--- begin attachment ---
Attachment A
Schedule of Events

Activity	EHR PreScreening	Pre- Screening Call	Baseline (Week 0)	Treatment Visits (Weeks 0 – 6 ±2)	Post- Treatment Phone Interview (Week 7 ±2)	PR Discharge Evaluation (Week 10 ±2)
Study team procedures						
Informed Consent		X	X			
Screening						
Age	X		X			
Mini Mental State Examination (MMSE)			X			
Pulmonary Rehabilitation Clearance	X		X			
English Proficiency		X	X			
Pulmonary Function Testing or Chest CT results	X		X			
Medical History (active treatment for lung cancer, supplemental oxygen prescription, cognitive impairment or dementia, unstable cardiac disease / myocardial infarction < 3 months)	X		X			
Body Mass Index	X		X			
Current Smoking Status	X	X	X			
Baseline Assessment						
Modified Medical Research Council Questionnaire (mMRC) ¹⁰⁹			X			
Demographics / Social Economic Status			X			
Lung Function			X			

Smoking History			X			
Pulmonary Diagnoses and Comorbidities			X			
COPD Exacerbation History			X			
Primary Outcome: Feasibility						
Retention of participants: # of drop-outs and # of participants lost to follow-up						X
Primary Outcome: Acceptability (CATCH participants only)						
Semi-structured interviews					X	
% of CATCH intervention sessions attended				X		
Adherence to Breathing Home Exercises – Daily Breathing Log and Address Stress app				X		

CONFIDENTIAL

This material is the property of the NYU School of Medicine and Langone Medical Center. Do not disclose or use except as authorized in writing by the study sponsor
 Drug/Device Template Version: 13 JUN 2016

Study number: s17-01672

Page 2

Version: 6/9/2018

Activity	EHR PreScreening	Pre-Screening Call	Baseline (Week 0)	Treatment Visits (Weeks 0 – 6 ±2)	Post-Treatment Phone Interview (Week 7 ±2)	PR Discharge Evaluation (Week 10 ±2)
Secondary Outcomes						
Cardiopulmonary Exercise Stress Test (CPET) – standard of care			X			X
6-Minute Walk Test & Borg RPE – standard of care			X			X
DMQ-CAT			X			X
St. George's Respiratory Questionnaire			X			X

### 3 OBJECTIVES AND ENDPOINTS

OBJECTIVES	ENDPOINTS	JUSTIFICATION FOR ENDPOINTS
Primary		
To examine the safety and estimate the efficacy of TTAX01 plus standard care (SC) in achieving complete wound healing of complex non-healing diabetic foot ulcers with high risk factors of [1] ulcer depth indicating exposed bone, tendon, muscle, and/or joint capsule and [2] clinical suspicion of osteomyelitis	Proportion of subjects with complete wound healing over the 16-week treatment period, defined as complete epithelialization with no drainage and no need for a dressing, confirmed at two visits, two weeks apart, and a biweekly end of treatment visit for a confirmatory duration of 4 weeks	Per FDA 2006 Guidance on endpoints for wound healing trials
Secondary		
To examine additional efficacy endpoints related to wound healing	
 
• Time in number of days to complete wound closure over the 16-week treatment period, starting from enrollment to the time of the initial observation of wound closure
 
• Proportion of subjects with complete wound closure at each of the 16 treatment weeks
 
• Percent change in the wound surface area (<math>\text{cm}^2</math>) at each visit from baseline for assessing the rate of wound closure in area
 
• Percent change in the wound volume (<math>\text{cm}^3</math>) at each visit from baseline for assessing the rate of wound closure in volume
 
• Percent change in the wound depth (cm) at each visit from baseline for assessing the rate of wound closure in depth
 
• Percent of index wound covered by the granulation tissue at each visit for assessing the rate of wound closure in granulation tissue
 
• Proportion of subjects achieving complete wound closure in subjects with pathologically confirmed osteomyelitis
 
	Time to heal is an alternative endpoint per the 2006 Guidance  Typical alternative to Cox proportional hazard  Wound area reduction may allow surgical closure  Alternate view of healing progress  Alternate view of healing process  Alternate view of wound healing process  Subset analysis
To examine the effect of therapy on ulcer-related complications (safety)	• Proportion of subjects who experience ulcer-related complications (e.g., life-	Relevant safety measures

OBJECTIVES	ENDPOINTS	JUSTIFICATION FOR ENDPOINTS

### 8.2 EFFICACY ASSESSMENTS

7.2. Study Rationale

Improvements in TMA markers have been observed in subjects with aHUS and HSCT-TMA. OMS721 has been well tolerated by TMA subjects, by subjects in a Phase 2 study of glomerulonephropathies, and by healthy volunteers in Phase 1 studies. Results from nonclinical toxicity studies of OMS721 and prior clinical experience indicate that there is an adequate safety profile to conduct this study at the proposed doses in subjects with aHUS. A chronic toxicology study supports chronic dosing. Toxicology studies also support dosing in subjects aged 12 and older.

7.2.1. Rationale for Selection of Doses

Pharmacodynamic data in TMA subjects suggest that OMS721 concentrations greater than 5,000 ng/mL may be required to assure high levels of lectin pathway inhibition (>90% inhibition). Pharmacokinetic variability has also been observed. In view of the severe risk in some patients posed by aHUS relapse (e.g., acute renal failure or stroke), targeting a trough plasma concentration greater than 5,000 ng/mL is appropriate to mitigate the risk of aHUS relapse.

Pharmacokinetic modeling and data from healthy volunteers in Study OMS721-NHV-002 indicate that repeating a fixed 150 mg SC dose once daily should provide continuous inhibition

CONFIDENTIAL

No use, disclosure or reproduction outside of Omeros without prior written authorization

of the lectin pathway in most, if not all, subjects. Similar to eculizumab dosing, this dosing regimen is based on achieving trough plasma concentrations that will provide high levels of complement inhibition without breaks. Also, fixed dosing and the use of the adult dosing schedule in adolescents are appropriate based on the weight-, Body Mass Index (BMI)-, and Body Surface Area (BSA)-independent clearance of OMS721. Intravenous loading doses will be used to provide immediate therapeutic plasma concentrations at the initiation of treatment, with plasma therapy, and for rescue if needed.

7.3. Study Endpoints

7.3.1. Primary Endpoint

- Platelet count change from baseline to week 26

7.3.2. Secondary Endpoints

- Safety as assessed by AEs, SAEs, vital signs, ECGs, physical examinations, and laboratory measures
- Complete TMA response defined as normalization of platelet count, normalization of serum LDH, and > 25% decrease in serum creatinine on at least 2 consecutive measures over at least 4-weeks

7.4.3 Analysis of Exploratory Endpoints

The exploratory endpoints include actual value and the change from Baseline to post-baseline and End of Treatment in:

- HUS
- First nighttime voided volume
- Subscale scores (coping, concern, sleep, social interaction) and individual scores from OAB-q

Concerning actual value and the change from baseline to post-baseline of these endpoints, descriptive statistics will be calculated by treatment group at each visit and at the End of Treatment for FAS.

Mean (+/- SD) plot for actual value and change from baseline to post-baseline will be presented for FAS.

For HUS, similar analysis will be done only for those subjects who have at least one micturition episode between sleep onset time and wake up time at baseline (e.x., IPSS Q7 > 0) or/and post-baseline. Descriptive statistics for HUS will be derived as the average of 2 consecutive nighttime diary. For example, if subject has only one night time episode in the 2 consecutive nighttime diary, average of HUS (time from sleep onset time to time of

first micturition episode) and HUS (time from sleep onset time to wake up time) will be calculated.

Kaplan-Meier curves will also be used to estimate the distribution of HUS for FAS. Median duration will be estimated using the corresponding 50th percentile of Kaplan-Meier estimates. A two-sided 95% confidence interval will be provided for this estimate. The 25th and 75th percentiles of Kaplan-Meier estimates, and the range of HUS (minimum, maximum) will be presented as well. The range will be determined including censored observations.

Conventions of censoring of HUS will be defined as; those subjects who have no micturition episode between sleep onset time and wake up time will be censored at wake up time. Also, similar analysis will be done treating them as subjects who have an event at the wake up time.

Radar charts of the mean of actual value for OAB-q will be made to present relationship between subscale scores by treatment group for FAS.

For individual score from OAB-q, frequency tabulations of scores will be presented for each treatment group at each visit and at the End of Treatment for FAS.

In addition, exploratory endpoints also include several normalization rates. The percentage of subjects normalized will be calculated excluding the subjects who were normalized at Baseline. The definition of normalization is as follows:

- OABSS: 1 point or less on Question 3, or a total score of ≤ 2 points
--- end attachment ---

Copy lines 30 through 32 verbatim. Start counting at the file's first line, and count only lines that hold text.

 Drug/Device Template Version: 13 JUN 2016

Study number: s17-01672

Page 2